Lonely Just Like Me exemplifies the approach well. On this song the melody line and mood date back to Arthur’s Dot period more than any other in the set and, fittingly, the producer has made an acoustic almost Spanish sounding guitar the most prominent instrument in the mix, just like Bert Berns used to do with Solomon – dig out Mr Burke’s brilliant You Can’t Love ‘Em All for comparison. This being Arthur of course, there’s the feeling that in the hands of, say, George Jones, this would be an outright country song, with inevitable echoes of Marty Robbins’ El Paso in the guitar counterpoint. Arthur doesn’t disappoint on the lyrics either. There’s a flesh and bone story here unlike some of the generalisms and platitudes of much of the seventies output.

If It’s Really Got To Be This Way, a wide screen sweeping song with superb guitar work again, is just as good and it’s only numbers that prevented its inclusion in the ten. The country influence is more subdued this time but, yes, that’s a pedal steel that you hear in the middle eight.

I’ve said nothing about Arthur’s voice. Indeed, I ducked saying anything about it when I was talking about those Dot singles, and the differences between them and any other music that we call ‘soul’, with a ‘sixties’ preceding it or not. The first thing to state is that he was utterly distinctive; you wouldn’t mistake him for any other vocalist. In comparison to those who have the adjective ‘soul’ sitting in front of that word, he rarely strained his voice to indicate emotion. He made only sparing use of melisma (unlike, say, a Clyde McPhatter of the generation just before him), and he also made little usage of the soul man’s exhortations – the grunts, the ‘nahs’ and so on – other than a few which made their appearance in the late sixties and early seventies, possibly at a producer’s urging. There was usually agony there but he kept it all in for much of the time. The impression given was that tears weren’t far away but he had too much pride to weep all over the place. At the same time there was warmth and care and generosity of spirit. Arthur may have been wronged but he had his dignity and he was going to go on doing things his way.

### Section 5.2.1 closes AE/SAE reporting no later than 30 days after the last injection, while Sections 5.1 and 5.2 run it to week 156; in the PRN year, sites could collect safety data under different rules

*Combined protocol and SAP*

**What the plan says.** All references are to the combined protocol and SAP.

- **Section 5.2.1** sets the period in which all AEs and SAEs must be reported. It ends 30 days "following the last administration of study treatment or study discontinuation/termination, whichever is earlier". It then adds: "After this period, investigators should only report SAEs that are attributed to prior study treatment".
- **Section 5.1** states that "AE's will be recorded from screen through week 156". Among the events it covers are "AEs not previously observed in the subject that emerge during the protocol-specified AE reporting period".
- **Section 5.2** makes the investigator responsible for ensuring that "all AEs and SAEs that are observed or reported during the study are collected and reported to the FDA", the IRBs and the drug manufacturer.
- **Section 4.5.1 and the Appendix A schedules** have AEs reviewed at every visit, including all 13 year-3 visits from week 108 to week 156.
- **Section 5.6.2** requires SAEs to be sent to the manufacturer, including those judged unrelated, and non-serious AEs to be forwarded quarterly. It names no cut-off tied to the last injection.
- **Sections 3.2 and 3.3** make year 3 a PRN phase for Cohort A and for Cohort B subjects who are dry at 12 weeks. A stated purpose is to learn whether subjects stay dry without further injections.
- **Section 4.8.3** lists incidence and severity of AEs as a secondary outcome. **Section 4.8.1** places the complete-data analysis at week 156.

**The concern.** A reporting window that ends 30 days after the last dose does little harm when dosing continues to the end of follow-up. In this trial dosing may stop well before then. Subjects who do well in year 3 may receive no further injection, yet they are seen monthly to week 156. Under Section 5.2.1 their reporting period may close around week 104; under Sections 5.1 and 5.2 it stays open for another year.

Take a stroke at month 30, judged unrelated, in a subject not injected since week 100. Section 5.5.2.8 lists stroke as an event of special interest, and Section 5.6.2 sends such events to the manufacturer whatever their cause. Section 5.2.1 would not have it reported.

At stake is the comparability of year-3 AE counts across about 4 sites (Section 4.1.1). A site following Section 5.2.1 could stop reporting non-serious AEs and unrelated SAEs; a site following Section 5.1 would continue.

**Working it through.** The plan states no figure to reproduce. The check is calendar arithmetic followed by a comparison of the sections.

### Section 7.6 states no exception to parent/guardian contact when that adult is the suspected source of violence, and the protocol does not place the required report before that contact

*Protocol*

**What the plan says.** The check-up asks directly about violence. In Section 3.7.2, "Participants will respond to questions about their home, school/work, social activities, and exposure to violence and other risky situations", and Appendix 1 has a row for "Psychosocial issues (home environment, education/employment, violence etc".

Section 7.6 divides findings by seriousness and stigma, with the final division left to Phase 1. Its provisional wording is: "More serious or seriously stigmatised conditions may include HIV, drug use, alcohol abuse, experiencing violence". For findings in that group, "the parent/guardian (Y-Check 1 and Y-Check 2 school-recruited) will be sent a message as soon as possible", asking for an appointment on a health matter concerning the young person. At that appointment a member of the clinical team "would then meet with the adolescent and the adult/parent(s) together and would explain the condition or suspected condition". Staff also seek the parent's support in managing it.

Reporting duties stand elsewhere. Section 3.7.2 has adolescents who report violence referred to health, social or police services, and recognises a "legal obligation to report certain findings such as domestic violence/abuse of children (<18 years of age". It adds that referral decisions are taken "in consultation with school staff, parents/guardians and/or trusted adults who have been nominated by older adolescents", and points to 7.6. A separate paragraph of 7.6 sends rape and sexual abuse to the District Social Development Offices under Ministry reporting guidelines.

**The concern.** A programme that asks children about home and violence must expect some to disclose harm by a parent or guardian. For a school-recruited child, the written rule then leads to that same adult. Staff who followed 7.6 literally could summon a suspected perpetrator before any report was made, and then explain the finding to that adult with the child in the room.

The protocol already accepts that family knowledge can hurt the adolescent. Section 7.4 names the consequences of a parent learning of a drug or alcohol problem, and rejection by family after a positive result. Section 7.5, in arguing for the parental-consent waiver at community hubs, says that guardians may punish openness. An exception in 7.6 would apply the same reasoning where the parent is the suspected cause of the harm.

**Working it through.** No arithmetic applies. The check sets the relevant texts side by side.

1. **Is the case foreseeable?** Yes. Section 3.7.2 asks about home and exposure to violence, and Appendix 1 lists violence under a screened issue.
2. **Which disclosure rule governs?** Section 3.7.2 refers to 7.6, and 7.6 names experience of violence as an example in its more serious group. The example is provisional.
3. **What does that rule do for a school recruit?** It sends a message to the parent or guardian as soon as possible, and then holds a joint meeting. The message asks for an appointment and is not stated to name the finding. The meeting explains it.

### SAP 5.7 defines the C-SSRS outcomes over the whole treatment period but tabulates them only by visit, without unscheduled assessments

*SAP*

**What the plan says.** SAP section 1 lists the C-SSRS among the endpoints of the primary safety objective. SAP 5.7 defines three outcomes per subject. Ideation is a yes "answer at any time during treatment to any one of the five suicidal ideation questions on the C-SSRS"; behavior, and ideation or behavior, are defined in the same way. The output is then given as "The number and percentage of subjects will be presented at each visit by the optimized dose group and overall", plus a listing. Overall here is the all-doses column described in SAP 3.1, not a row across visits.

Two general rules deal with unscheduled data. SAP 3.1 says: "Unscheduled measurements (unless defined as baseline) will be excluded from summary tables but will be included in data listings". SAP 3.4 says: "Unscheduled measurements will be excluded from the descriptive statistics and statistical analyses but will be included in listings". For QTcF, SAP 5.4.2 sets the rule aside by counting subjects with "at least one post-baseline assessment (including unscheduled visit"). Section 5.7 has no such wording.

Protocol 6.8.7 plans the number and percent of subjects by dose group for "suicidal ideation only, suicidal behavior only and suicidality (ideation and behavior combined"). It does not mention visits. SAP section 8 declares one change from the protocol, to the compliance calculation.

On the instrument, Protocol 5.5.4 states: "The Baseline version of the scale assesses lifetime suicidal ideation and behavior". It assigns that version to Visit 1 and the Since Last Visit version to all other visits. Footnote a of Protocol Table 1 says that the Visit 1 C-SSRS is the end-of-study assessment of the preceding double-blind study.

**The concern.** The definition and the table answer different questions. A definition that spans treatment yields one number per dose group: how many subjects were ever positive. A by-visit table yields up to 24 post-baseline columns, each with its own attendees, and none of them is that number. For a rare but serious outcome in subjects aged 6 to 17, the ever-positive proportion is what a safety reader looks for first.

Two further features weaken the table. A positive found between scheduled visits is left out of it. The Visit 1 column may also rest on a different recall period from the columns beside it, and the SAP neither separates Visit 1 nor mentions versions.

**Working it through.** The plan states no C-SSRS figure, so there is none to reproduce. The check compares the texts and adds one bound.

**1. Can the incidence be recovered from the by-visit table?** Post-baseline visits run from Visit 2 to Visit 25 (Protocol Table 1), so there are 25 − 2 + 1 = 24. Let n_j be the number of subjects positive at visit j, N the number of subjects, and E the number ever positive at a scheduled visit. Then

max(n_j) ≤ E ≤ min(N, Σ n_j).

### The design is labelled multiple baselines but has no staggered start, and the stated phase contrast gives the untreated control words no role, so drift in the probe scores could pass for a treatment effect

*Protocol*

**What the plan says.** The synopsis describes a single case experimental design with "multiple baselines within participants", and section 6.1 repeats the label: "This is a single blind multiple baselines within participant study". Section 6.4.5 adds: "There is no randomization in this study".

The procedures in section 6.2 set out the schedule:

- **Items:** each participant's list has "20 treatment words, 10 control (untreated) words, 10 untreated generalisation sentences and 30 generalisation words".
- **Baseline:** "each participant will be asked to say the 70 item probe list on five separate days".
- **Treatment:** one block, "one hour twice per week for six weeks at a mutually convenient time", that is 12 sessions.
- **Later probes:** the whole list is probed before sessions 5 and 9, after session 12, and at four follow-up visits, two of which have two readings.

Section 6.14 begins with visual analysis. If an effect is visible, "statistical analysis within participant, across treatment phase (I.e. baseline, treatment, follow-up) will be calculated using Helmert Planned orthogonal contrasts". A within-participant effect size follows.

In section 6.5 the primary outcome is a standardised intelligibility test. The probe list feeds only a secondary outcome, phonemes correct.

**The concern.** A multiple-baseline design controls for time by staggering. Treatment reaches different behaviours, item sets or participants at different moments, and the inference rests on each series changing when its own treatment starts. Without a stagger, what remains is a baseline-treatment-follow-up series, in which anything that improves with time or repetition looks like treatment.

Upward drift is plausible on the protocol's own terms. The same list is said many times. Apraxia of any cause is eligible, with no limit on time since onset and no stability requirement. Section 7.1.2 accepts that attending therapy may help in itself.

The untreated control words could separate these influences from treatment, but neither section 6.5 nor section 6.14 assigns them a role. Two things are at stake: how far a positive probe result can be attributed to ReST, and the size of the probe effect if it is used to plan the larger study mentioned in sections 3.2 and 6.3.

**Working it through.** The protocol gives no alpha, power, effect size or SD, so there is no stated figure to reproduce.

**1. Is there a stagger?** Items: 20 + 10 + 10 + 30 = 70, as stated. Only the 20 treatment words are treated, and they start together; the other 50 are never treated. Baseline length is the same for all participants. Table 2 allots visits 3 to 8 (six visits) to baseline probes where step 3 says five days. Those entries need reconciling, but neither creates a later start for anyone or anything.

I don’t think that voice even showed signs of wear and age on Lonely Just Like Me though critics might disagree. It didn’t get used for great flourishes of passion that swept all before them. Arthur’s mode was intimate and, at times, conversational. He told stories and those stories made people love him as they now love his memory.

Every day I have to cry some
Every day I have to cry some
Dry the water from my eyes some
Every day I have to cry



1. “In Latin, mel means “honey” and fluere means “to flow.” Those two linguistic components flow smoothly together in mellifluus (from Late Latin) and mellyfluous (from Middle English), the ancestors of mellifluous.” (Merriam-Webster definition)

2. Arthur’s father, Arthur Sr., had various day jobs and played blues guitar in local juke joints at night. In his sleeve notes to The Greatest, Richard Younger reported:

“In no way, though, did Arthur Sr. want his only son to follow in his musical footsteps. If the boy touched his father’s guitar he was strongly reprimanded. “I never made a nickel playing the blues,” he said, “and I don’t want that kind of life for you.””

3. As illustrated by the last para, I have drawn extensively from the sleeve notes to the Ace compilation, The Greatest, written by Richard Younger, the author of the only book on Arthur. Although I’ve not read Richard’s book, I can assure the reader that it has excellent reviews, and I am firmly convinced that the relatively brief essay that appears in the sleeve notes is the most accurate representation of the main events in Arthur’s life that I have seen.